Sebastian Buritica

Sebastian Buritica, 15, who just graduated from Christ the King School in Northeast Philadelphia and is now headed for Holy Ghost Prep, had quite a challenge when he first started school.

For one thing, he was just 7 years old and a recent arrival from Bogota, Colombia who hardly spoke or understood a word of English.

There wasn’t any danger of heavy-handed officials from ICE knocking on the door asking what he was doing here. Sebastian was actually born in the United States, in Melrose Park, Illinois, as a matter of fact.

But when he was 2 his mother Ana, who is now a naturalized citizen, took him back to her homeland where he quickly adapted in the loving care of his mother and grandparents — his abuela Ana Lucia and his abuelo Nestor.

It was a warm, happy family complete with loving aunts and other relatives. Sebastian very quickly forgot the very little English he had learned, and Spanish became his native tongue just as much as if he had been born in Bogota.

He even started his education there at a huge private school that went all the way from pre-k through high school. He had lots of friends, especially through sports, something he loved and still loves. Being a Catholic country, Colombia has lots of holidays, both civic and religious. The food was wonderful, life was good.

But there was a dark side too. Colombia, as with most of the countries in adjoining Central America, has an alarming murder rate that is almost five times that of the United States, which isn’t the most peaceful country on earth either.

One memory Sebastian would rather forget is one day when he was with his grandmother and mother eating in a restaurant, a man walked up to a nearby table and shot and killed another diner. “There was a lot of violence,” he remembers, and also “a lot of poverty.”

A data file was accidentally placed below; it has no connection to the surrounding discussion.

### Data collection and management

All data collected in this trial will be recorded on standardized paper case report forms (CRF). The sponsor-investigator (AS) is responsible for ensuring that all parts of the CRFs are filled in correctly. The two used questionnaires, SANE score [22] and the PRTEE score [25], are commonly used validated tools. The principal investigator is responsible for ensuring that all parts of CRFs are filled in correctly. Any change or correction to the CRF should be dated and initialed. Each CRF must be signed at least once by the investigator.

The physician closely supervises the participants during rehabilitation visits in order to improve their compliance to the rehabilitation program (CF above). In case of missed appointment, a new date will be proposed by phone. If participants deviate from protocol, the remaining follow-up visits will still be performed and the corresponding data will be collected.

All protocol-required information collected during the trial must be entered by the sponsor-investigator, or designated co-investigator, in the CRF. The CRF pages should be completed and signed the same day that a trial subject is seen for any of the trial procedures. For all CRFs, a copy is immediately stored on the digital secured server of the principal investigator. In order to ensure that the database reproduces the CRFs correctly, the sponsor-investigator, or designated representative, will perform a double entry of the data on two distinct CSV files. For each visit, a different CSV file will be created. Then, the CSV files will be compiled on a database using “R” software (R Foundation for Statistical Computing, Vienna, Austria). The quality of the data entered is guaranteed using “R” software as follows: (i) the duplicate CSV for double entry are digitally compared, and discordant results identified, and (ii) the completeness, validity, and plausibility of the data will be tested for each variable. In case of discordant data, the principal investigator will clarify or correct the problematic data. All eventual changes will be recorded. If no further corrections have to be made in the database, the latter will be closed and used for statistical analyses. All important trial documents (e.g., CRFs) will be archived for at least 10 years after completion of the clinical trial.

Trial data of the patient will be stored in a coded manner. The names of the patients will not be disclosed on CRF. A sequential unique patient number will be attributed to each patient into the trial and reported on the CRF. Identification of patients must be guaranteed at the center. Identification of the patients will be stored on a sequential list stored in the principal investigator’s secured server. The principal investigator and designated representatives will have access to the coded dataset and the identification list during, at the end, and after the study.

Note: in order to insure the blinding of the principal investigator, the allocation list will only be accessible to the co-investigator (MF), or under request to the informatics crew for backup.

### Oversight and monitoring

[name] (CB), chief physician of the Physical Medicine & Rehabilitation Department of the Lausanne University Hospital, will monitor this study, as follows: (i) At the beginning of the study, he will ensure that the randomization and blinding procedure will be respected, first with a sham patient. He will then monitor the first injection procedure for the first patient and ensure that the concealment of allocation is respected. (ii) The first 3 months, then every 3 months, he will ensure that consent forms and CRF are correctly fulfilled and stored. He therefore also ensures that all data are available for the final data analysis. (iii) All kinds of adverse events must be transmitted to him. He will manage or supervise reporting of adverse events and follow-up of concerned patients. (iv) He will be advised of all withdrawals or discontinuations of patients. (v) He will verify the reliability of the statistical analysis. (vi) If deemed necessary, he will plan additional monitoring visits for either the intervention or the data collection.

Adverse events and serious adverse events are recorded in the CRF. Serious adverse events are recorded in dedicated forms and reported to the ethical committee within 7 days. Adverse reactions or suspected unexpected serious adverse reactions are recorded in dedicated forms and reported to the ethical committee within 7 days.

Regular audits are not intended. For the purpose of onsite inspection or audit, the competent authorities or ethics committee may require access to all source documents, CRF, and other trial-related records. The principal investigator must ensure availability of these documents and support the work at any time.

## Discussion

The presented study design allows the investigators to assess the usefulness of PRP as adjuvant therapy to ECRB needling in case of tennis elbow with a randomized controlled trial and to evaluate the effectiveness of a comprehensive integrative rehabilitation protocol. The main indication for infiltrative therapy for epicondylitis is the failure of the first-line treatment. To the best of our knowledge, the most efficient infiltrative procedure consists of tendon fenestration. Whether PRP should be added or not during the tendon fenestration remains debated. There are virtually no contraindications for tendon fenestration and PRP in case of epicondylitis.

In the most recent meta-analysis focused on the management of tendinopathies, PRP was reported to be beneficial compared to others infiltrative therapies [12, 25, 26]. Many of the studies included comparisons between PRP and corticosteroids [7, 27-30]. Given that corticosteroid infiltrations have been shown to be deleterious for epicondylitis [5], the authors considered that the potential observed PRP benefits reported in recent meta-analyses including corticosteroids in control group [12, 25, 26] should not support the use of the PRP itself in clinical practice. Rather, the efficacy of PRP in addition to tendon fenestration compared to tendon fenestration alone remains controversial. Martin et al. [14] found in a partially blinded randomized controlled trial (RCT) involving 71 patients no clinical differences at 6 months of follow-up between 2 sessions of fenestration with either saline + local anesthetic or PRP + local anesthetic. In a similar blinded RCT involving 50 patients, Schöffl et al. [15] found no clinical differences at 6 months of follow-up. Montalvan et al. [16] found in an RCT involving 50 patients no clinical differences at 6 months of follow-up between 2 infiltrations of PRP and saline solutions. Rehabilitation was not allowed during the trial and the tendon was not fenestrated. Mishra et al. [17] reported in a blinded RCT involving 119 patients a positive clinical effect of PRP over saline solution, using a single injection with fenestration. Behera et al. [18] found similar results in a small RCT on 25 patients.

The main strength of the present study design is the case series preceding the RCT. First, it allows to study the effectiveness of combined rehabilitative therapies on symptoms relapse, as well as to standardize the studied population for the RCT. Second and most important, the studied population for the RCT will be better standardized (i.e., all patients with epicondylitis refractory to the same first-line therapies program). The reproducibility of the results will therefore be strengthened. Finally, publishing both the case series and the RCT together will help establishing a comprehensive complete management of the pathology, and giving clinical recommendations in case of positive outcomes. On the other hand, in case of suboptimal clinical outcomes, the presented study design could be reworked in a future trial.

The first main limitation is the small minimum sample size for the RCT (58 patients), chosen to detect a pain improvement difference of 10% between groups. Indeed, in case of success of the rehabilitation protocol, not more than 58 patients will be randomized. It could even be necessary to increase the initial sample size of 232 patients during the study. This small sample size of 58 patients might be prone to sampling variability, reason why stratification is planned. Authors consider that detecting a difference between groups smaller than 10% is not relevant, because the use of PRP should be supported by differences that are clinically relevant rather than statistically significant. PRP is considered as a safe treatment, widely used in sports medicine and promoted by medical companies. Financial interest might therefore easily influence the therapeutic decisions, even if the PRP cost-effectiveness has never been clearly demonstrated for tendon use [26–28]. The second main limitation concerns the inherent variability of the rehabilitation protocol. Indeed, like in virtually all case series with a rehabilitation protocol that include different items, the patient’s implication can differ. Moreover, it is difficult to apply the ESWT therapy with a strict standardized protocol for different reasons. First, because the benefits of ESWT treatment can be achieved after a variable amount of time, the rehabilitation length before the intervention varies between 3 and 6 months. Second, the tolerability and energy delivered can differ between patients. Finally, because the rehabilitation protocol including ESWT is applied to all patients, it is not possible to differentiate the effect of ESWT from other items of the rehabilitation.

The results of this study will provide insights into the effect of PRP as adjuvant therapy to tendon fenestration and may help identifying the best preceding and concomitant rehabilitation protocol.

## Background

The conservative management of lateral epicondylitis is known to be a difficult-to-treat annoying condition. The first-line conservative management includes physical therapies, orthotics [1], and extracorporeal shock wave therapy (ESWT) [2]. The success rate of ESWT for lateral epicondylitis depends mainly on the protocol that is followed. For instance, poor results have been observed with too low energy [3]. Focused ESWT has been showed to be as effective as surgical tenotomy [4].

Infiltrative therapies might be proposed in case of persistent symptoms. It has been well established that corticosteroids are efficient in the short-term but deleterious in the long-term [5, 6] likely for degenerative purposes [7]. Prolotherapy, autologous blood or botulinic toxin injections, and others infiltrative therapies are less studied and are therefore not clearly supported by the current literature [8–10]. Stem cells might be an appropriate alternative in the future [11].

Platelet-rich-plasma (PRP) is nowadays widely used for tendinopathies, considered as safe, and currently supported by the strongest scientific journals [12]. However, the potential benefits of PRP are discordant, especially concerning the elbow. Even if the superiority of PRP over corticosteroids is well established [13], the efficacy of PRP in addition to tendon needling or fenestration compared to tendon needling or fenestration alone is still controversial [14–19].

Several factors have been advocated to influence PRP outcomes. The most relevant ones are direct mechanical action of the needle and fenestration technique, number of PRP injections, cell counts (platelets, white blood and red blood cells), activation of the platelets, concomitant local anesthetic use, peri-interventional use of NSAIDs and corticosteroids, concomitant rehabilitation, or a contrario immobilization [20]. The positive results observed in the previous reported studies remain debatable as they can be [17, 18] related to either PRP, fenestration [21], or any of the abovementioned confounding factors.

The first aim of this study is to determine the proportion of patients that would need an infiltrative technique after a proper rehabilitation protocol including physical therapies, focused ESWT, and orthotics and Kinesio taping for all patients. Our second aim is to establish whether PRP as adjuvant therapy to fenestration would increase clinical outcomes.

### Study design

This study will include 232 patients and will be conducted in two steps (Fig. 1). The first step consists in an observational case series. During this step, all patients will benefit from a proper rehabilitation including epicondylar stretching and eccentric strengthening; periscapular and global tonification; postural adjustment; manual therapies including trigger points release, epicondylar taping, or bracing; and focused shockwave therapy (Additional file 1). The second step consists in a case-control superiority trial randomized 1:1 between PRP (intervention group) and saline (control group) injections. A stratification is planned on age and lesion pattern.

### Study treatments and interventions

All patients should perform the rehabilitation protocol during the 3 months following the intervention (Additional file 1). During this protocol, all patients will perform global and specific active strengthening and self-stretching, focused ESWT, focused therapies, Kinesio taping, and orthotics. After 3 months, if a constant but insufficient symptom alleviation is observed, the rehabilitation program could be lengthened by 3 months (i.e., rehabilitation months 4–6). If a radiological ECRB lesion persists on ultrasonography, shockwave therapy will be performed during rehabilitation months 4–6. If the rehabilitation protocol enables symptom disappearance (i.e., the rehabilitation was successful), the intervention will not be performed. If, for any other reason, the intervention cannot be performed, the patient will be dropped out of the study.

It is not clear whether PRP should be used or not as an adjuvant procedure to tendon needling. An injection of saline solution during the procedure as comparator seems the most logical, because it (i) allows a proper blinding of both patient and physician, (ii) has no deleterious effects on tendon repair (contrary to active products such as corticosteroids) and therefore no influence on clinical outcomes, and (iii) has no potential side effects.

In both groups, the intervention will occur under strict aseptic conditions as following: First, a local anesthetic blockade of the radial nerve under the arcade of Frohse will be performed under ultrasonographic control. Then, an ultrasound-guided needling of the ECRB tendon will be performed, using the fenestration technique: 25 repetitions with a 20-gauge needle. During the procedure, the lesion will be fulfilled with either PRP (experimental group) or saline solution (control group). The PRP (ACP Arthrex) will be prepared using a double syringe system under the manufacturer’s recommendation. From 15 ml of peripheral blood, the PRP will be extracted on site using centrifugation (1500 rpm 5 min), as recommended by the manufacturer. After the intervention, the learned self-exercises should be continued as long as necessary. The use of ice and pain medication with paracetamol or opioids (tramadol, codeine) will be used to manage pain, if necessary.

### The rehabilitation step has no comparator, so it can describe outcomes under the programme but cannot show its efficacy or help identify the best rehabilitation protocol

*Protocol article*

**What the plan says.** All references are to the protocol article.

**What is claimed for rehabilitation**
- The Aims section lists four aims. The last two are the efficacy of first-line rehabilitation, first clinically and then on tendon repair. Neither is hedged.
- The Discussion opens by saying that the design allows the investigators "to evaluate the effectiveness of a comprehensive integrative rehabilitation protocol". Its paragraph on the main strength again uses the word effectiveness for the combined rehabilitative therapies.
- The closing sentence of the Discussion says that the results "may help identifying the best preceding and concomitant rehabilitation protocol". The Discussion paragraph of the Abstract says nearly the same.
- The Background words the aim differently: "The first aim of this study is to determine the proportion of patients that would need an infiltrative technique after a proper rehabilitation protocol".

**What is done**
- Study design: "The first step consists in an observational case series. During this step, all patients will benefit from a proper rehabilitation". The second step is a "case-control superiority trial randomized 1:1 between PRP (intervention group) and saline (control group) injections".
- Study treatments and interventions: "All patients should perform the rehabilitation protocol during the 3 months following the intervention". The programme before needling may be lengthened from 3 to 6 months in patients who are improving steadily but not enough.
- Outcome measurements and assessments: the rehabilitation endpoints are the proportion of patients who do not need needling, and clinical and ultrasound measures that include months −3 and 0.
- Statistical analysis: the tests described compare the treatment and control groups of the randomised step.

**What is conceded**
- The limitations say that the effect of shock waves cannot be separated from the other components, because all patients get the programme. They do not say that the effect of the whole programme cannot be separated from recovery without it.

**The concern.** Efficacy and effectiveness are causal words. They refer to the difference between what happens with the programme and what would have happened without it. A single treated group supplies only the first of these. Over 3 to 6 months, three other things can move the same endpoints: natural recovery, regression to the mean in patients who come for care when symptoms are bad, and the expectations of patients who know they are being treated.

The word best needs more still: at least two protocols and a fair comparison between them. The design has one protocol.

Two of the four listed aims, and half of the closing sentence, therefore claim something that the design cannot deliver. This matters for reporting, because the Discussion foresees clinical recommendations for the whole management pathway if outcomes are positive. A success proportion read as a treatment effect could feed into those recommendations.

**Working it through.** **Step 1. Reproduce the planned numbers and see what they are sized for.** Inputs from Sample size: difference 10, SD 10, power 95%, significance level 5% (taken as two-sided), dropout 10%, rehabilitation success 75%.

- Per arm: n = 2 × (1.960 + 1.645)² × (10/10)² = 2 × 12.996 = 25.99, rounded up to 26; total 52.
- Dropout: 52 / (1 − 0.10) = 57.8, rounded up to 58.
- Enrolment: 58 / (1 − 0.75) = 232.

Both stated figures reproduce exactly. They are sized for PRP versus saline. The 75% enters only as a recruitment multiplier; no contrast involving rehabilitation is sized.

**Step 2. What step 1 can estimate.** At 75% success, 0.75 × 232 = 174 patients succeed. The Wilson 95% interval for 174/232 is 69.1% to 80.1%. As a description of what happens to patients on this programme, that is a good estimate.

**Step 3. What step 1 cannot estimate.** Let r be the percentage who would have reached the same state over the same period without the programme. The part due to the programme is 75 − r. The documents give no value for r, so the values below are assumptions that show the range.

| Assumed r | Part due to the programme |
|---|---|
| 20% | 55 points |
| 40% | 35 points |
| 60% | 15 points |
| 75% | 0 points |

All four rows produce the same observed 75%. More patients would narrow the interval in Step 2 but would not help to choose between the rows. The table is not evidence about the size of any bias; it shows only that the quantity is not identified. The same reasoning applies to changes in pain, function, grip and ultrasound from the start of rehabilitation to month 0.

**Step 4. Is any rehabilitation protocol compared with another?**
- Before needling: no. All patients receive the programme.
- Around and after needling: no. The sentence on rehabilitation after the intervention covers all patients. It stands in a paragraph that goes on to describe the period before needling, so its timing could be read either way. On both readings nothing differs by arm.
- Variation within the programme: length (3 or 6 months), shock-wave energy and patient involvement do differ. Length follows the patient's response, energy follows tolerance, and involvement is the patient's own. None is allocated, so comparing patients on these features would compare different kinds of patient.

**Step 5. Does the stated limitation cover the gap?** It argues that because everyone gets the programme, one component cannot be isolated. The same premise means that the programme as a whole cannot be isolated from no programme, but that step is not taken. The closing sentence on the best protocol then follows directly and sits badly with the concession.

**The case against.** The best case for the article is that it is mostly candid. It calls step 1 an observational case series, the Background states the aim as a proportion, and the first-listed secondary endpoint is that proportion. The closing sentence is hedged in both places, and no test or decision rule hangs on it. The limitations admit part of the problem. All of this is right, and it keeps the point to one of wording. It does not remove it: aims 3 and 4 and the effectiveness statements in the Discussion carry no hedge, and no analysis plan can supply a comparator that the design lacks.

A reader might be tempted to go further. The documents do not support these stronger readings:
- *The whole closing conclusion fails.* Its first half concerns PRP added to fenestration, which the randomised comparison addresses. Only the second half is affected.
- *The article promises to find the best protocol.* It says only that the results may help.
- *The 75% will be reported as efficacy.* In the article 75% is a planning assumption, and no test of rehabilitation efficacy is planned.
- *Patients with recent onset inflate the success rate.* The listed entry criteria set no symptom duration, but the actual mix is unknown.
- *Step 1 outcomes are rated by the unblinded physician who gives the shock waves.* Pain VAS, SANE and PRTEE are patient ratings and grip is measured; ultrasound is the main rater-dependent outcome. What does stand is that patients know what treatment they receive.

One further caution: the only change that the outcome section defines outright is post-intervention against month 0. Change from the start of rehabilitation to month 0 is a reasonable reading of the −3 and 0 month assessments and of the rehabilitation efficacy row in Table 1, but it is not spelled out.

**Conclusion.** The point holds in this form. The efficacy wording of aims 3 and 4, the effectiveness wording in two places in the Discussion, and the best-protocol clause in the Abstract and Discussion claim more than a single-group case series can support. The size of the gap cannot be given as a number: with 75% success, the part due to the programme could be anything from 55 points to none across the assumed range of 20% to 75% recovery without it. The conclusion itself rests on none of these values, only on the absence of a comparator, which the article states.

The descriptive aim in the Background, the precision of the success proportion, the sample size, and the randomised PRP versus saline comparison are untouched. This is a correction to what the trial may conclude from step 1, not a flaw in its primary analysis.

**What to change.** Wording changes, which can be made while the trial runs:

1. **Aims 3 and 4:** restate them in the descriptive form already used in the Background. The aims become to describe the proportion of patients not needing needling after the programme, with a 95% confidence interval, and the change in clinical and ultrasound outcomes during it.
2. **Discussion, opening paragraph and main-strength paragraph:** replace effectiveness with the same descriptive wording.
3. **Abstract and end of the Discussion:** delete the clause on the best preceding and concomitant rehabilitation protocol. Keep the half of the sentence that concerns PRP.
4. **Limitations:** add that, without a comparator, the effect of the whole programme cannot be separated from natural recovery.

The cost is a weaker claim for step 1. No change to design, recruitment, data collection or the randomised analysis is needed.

Meanwhile his mom married Rich Fitzhenry and brought Sebastian back to Philadelphia and enrolled him at Christ the King School in Northeast Philadelphia, where Rich attended as a child.

It was tough on Sebastian at first. He had to learn English, the food was very different — he missed his abuela’s empanadas and his abuelo’s chicken and spaghetti with ketchup — and he missed all his friends.

Unlike his school in Bogota, Christ the King is small enough that almost everybody knows everybody else. Especially patient and helpful to Sebastian were then principal St. Joseph Sister Trudy Helder and his first grade teacher Terry Semon. His mother volunteered at the school for a bit and taught Spanish for a time.

More important, “so many kids came up to me to be friends,” he said. “They accepted me.” And of course, he became very involved in sports including soccer, baseball, basketball and something not every grade school has: swimming.

There was also something Sebastian never saw in Colombia: snow. Now he loves to ski.

He picked Holy Ghost Prep because he was really impressed by the program, and just maybe someday he will be an engineer.

Welcome to America, Sebastian. But then again, we too often forget Central and South America are America too.